According to Oxfam 21,000 people died due to weather-related disasters in the first nine months of 2010 – more than twice the number (10,000) for the whole of 2009. Their information comes from reinsurance company Munich Re.
The number of extreme weather events was 725 to September, as against 850 for 2009. The number of extreme events is likely to exceed the ten-year average of 770, but not by a large margin. This year included some particularly serious ones, such as the floods in Pakistan and the heatwave in Russia.
The Pakistan floods affected more than 20 million people, submerging about a fifth of the country, claiming 2,000 lives and causing $9.7 billion in damage. Summer temperatures in Russia exceeded the long-term average by 7.8°C, doubling the daily death rate in Moscow to 700 and causing fires that destroyed 26 per cent of the country’s wheat crop. Russia banned grain exports as a result and soon after world grain prices increased, affecting poor people particularly.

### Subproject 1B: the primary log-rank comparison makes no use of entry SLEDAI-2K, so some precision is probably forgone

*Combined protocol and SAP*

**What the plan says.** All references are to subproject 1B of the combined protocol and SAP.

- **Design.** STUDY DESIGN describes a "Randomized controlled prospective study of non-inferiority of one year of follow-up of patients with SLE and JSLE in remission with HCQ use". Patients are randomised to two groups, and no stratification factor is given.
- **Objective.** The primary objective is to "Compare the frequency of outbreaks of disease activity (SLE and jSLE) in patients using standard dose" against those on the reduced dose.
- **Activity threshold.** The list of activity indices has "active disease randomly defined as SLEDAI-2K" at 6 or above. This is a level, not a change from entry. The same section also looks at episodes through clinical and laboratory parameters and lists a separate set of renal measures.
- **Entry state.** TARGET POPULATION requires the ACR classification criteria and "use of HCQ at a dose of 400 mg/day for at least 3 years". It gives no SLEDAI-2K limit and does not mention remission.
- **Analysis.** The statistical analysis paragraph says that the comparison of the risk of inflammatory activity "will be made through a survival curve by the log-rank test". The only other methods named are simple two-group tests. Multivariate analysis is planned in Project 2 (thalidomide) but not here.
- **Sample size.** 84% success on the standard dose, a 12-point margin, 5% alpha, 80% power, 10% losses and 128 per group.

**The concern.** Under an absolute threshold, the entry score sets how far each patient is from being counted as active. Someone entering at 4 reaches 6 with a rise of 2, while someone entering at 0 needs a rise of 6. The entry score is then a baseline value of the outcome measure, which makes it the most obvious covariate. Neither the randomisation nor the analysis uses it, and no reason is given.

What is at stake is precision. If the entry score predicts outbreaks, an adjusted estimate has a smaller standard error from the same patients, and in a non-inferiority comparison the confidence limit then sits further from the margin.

Statistics relating to extreme weather events are tricky. The number of deaths obviously relates to the severity of the individual events and how many people were living in areas where the events occurred and hence vulnerable.
A different perspective is provided in a new report on vulnerability to climate impact put out by DARA (Development Assistance Research Associates – see also Wikipedia) and the Climate Vulnerable Forum.The latter was formed by the Bandos Island declaration in the Republic of the Maldives on November 10, 2009 and comprises Kiribati, Bangladesh, Barbados, Bhutan, Ghana, Kenya, Nepal, Rwanda, Tanzania and Vietnam and of course The Maldives.